Our emphasis is on literature that explores the mysteries of childhood experience, the wonder of adult reflection, and how the two connect over a lifespan. Take look through some of our online essays to get a feel for what we publish.
We are committed to publishing narratives steeped in reverence for childhood experience and perceptions, but we seek essays that stretch beyond the clichés of childhood as simple, angelic, or easy. We want to feature writing that layers the events of the writer’s early years with a sense of wisdom or learning accumulated in adult life.
We welcome diverse creative nonfiction pieces that demonstrate perceptive and revealing moments about the human condition.
We will not consider trite, light narratives; genre nonfiction; critical analyses; inspirational or motivational advice; erotica or pornography; or any writing that purposefully exploits or demeans.
We encourage established, unpublished, or emerging writers to submit their best work to Longridge Review.
We will consider one creative nonfiction piece (up to 3,500 words) per submission period. Please do not submit more than once during the reading period. Individual authors will not be published more than once per calendar year. The deadline is midnight EST April 1, and there is a $3.00 fee.
Visit our full submission guidelines here: https://longridgereview.com/submit/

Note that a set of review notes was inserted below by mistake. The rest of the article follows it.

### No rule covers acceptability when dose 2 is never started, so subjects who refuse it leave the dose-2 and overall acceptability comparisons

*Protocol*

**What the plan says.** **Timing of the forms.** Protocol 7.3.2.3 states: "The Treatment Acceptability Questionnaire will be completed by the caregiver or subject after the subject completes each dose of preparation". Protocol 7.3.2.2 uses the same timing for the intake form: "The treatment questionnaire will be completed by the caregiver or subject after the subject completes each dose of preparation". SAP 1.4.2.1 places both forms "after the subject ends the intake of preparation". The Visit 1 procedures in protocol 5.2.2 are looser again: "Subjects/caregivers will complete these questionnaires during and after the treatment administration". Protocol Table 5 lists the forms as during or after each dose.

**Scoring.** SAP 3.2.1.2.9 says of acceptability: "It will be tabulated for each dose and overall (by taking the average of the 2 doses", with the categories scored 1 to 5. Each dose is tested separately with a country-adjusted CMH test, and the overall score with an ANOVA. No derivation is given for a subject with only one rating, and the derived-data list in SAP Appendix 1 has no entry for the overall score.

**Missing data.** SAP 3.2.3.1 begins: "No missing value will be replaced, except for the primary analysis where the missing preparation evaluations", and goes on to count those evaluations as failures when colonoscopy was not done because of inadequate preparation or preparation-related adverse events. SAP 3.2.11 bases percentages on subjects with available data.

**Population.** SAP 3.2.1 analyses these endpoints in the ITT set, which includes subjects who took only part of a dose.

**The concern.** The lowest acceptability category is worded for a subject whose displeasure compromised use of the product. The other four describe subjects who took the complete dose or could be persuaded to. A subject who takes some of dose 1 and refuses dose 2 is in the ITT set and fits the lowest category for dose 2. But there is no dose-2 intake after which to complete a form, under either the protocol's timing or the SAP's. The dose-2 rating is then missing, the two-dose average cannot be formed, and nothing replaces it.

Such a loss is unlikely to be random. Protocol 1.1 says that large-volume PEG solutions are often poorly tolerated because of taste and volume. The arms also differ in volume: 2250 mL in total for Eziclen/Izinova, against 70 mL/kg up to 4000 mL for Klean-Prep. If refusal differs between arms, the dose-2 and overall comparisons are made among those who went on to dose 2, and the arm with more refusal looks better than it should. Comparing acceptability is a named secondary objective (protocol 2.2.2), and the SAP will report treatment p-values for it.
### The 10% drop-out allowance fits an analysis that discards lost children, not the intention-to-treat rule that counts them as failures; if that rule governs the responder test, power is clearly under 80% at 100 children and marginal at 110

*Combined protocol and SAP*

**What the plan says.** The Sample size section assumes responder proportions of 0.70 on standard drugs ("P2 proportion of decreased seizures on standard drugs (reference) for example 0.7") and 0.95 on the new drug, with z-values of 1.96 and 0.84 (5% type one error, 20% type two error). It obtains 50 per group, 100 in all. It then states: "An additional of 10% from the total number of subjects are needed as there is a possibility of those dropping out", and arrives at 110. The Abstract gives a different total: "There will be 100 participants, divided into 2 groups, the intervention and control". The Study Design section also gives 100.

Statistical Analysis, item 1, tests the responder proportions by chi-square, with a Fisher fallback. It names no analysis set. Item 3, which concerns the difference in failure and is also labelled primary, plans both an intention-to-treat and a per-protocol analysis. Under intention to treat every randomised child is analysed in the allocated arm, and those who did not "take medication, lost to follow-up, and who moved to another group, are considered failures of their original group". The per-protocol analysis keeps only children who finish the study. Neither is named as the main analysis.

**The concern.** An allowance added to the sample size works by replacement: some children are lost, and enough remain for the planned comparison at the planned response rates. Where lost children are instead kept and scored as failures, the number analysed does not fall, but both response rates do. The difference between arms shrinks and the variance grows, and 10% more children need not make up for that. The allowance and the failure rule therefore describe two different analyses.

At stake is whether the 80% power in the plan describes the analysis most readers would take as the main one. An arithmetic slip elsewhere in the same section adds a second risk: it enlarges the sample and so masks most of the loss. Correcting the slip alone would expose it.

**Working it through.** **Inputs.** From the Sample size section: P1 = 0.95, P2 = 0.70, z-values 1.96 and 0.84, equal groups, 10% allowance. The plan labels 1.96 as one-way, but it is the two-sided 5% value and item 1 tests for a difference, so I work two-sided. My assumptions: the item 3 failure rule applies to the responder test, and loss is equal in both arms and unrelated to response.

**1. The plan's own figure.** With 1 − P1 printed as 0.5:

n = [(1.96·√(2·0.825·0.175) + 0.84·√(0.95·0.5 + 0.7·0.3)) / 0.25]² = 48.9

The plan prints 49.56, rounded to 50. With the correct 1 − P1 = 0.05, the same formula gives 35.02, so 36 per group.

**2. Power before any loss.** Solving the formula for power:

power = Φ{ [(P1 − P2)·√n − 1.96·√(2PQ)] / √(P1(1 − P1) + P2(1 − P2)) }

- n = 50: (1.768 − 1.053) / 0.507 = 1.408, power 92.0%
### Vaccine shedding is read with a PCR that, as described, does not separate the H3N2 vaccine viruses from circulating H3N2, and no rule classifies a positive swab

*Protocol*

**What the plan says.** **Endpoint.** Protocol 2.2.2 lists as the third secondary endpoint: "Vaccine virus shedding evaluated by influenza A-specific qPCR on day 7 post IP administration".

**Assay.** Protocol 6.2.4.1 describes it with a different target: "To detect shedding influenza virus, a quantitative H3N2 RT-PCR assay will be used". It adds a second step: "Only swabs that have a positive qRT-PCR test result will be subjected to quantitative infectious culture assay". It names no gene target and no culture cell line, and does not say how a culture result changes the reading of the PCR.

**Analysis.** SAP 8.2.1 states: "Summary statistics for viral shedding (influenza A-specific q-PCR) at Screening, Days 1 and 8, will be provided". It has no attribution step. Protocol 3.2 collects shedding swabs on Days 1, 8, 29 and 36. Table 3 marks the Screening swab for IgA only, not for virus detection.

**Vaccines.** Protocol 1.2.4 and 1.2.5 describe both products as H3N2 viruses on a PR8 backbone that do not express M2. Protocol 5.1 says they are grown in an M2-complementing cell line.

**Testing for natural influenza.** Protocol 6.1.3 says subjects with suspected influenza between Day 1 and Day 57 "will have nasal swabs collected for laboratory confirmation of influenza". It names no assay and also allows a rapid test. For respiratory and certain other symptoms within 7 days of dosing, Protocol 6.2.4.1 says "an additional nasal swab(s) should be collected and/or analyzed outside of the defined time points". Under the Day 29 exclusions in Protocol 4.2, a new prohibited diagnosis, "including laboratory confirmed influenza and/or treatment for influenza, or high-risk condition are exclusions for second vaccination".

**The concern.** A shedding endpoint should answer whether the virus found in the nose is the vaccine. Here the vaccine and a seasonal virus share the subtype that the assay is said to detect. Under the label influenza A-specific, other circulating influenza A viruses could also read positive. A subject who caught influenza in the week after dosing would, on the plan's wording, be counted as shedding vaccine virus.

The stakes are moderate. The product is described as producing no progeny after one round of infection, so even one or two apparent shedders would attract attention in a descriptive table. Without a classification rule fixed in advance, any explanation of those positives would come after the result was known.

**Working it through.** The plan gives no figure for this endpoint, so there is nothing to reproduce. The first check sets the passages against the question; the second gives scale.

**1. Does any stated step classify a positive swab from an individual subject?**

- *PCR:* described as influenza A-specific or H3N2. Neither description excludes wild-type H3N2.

Leave a Comment
Thank you, Elizabeth, for explaining the new policy regarding a submission fee. I have read recent essays and enjoyed them very much. Best wishes to you as you move forward with your excellent work. I was looking forward to sending a piece that seems perfectly matched to your vision for the journal. However, to pay the fee to have my essay considered for a nonpaying online journal seems unfair to the work and my hopes for it. I know you understand this disappointment and realize this was a difficult decision for you. I am a writer and copyeditor in Oklahoma and hope you will keep me posted on any future changes to this policy.
Sandy, I do understand. Perhaps other entities have trust funds or commercial contracts or associations with universities or something that allows them to pay writers. We do not. We are the little guys. My goal is, long-term, to find a way to do this. Building a new thing is a long road. Thank you for your kind and constructive comment.